As we watch the Winter Olympics unfold and gasp in awe at the sheer brilliance of some of the manoeuvres and in horror at some of the falls, it is worth noting the consequences that these extreme athletes risk to compete in these events – not merely to compete but to prove to themselves that they really are good at what they love doing…
To give you an idea of how horrendous these crashes can be, please follow this linkg and watch Todd Brooker’s crash at Kitzbuhel in 1987. He lived to tell the tale. In fact on a forum recently where people were asking ‘did he…’ or ‘didn’t he…’? He answered personally: “hey guys, just to confirm, that was my fall in Kitzbuhel in 1987 and yes, i am still very much alive”. (Jan. 24th 2009)
A catalogue of accidents and serious injuries this winter has offered sober reminders of what can happen when would-be Olympians, emboldened by technological advances in equipment, seek to push the boundaries of speed and complexity in their events to ever more hazardous levels.
Here’s a montage of competitive ski accidents from sportsnetwork. There are some terrible videos out there such as Scott Macartney’s and Daniel Albrecht’s crashes at Kitzbuhel, but I’ll spare you those.
Injuries followed by surgery that are regularly seen with winter sports are: alpine skiers with multiple back surgeries, mogul athletes where it has been known for some skiers to have had two surgeries ON EACH KNEE. Luge athletes with multiple back surgeries, to name just a few.
The Vancouver Olympics have been similarly affected. Canada’s world downhill champion John Kucera snapped the tibia and fibula of his left leg when turning somersaults into the safety fence at 65mph at Lake Louise, in Alberta and will not be participating in these Olympics. Others missing are American half-pipe snowboarder Kevin Pearce who is on the long road to recovery from a brain injury suffered when failing to land an ambitious jump during training and, tragically, the same applies to Florent Astier, a French ski cross exponent who crashed into a fellow racer last month and ended up requiring emergency surgery after suffering a severe spinal cord injury and paralysis.
Steve Nyman, a Utah native and downhill skier in these Olympics, has been struggling for 2 years with knee and ankle injuries – but is this enough to stop him? Hell, no. Erik Fisher has been skiing at Vancouver with his ski pole duct-taped to his right hand after he broke it earlier in the season and was left with limited mobility.
When an athlete chooses to go professional he or she does so with the full understanding of the price he might have to pay.
Many of the sports undertaken in the Winter Olympics are inherently dangerous. The “downhill” discipline, for example, involves the highest speeds and therefore the greatest risks of all the alpine events. Racers on a typical international-level course will exceed speeds of 130 km/hr (81 mph) and some courses, such as the famous Lauberhorn course in Wengen, Switzerland, and the Hahnenkamm course in Kitzbühel, Austria, speeds of up to 150 km/hr (93 mph) in certain sections are expected.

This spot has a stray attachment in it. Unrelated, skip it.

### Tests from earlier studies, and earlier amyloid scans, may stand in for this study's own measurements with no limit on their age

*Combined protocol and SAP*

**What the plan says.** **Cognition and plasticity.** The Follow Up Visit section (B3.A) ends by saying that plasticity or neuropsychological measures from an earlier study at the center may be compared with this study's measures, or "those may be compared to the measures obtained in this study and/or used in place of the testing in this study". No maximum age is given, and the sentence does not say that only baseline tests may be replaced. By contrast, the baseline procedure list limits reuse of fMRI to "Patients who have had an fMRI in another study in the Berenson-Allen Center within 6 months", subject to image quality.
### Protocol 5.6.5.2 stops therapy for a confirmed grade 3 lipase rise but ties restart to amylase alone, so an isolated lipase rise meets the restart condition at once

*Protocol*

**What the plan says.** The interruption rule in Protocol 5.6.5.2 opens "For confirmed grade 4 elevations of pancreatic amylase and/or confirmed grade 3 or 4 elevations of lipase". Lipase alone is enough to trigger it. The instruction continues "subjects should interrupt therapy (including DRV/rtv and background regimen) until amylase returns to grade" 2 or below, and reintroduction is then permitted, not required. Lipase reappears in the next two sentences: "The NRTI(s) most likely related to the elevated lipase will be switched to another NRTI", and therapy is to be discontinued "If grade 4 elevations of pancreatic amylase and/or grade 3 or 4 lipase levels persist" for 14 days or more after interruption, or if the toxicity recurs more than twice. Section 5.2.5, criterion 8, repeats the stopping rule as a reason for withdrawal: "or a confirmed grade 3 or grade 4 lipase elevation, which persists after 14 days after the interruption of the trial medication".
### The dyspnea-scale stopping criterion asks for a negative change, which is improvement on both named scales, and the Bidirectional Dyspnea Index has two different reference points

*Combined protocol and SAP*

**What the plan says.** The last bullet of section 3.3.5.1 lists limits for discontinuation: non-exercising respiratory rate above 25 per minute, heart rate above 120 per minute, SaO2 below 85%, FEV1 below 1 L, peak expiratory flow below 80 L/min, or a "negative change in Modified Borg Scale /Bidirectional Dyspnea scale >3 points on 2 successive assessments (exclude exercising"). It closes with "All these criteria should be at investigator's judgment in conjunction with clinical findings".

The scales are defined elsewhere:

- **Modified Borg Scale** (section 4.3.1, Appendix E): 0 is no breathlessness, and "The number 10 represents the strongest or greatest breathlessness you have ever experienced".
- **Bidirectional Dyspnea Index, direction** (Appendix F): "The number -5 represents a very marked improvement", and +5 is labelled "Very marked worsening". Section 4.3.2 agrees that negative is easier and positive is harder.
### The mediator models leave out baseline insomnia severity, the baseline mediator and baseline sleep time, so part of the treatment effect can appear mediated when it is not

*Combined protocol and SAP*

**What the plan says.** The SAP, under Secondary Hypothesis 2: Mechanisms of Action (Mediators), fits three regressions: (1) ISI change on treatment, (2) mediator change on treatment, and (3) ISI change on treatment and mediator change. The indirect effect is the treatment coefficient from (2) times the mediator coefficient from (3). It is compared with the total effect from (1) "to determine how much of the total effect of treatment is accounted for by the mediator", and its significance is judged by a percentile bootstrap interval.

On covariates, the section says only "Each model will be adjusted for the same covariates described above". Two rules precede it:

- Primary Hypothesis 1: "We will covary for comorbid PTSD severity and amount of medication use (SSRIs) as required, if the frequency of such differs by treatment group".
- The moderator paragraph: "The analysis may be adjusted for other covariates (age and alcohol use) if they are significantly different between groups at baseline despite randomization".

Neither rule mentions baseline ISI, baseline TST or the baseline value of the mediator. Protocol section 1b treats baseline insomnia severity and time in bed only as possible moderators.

Despite safety precautions, such as safety netting and padding where race officials anticipate crashes, the ski racing community is well aware of the risks of serious injury or even death while practicing or competing in downhill skiing. Two downhill-related deaths on the World Cup in recent years were those of Austrian Ulrike Maier in 1994 and Frenchwoman Régine Cavagnoud in 2001. Also in 2001, Swiss downhiller Silvano Beltrametti was paralyzed in a high-speed crash.
The amount of time spent perfecting their skills only adds to the likelihood that they will encounter some type of injury. The drive to achieve in competitive sport is nothing new, and does not happen exclusively at the Games, but also every day in training, because one slip-up could mean that some other equally-driven athlete gets your spot on the national team.
It’s not only physical injuries that need to be taken into consideration in major international events. Psychological ones can impact too. Canadian athletes generally go about their business without too much media attention, but in the 6-months lead-up to the Olympics they were inundated with the question “Do you think you can win?”
From an athlete and coach perspective, competing successfully at an Olympic Games is not an easy task. The pressure on athletes to perform is varied and enormous, coming from friends and family, sponsors, the national sports organization, the country, and the athlete’s own expectations. This is one of the reasons that many athletes, coaches, and teams have turned to sport psychology consultants,medical doctors and other sport science experts in exercise physiology, biomechanical analysis, physiotherapy, and strength and conditioning to help ensure a good performance on the day it counts.
These athletes are highly motivated individuals fueled by their sense of ambition and achievement. Most, if not all, just want to be the best in the world at what they do, and hang the consequences. The “perks”, such as endorsements and personal appearance fees that come from having Olympic success are a bonus but would not be enough to motivate someone to do something extremely dangerous if they did not love the sport.